I did  a bit more fine tuning  today, plus a whole bunch of observations.   I found for the current design, nib introduction, speed, quantity, angle of attack to the air stream and dispersion all have a significant affects on the maximum rate that material can be fed and possibly more importantly, how well separation is achieved.  Also, origin, cracking and type of cocoa all affect the final yield and separation.  137 lbs of beans (100 lbs of nibs) and  3 hours later I can make these observations. Panama is a dream to winnow.  It cracks very evenly.  The husk is small and I was able to introduce the nib/husk mixture at a rate of nearly 2 lbs/min with 75.6% yield and virtually no visable husk in the nibs.

Ghana is pretty good, but the heavier husk of the Forastero like to stay in larger pieces.  Separation was still high at 75.5%, but I could see about 0.5 to 1% husk in the nibs.

Madagascar was difficult.  It is a drier than average bean, so powdered a little more than I expected.  Consequently, the separation was ok with very little visible husk in the nibs, but yield was down to 69%.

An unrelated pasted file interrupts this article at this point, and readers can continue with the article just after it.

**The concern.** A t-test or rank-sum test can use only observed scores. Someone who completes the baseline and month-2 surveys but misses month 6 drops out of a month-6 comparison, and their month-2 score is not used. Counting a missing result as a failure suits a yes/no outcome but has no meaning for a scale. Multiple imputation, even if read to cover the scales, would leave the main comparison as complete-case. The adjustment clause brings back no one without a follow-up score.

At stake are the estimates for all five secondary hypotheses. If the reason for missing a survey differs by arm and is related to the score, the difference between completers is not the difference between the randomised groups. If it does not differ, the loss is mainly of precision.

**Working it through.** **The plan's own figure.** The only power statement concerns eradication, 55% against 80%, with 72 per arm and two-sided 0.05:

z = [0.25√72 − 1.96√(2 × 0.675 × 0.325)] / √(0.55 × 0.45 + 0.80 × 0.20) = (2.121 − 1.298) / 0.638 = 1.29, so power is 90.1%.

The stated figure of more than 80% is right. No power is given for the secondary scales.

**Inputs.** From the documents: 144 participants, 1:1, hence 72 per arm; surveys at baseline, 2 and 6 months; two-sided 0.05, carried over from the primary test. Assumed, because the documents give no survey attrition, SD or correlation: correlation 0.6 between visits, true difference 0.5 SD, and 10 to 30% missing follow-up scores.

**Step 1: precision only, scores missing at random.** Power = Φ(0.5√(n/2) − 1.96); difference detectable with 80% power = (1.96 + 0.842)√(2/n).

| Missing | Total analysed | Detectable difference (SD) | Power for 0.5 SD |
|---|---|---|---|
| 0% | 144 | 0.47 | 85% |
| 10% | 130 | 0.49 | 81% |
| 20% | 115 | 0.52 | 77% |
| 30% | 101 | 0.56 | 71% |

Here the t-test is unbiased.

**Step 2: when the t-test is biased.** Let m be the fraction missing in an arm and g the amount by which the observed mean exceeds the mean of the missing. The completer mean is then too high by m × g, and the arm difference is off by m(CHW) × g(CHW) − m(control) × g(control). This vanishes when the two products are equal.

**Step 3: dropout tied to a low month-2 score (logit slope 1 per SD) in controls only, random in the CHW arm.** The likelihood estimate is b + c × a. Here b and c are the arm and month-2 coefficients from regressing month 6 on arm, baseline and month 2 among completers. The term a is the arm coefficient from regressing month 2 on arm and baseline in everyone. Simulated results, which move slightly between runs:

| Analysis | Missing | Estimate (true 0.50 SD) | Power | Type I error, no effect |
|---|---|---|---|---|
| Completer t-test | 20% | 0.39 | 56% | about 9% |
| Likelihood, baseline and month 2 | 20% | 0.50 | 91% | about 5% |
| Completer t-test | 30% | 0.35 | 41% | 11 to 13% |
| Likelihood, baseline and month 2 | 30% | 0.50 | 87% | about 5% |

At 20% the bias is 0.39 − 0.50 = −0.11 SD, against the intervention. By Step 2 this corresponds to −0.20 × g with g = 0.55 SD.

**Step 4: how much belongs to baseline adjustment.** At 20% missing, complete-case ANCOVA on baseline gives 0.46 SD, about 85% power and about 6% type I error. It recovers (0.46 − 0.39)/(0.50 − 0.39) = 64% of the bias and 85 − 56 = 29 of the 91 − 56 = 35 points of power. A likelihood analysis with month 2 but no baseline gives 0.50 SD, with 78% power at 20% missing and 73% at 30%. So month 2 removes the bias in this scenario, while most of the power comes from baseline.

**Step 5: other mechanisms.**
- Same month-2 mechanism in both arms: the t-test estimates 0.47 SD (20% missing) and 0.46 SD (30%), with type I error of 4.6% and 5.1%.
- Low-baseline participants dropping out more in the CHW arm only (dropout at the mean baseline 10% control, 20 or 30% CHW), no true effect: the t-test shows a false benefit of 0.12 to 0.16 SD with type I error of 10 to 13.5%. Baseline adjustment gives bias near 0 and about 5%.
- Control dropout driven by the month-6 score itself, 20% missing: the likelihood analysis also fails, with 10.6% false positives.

Next on the drawing board is the feed mechanism.  It's technically drawn up, but I need to build it next.  After that, I want to experiment a little with the primary chamber design shape.  I was noticing the beginning of some nice circular flow patterns and I am curious is modifying the chamber shape to encourage these might allow me to further increase my feed rate while maintaining a high yield.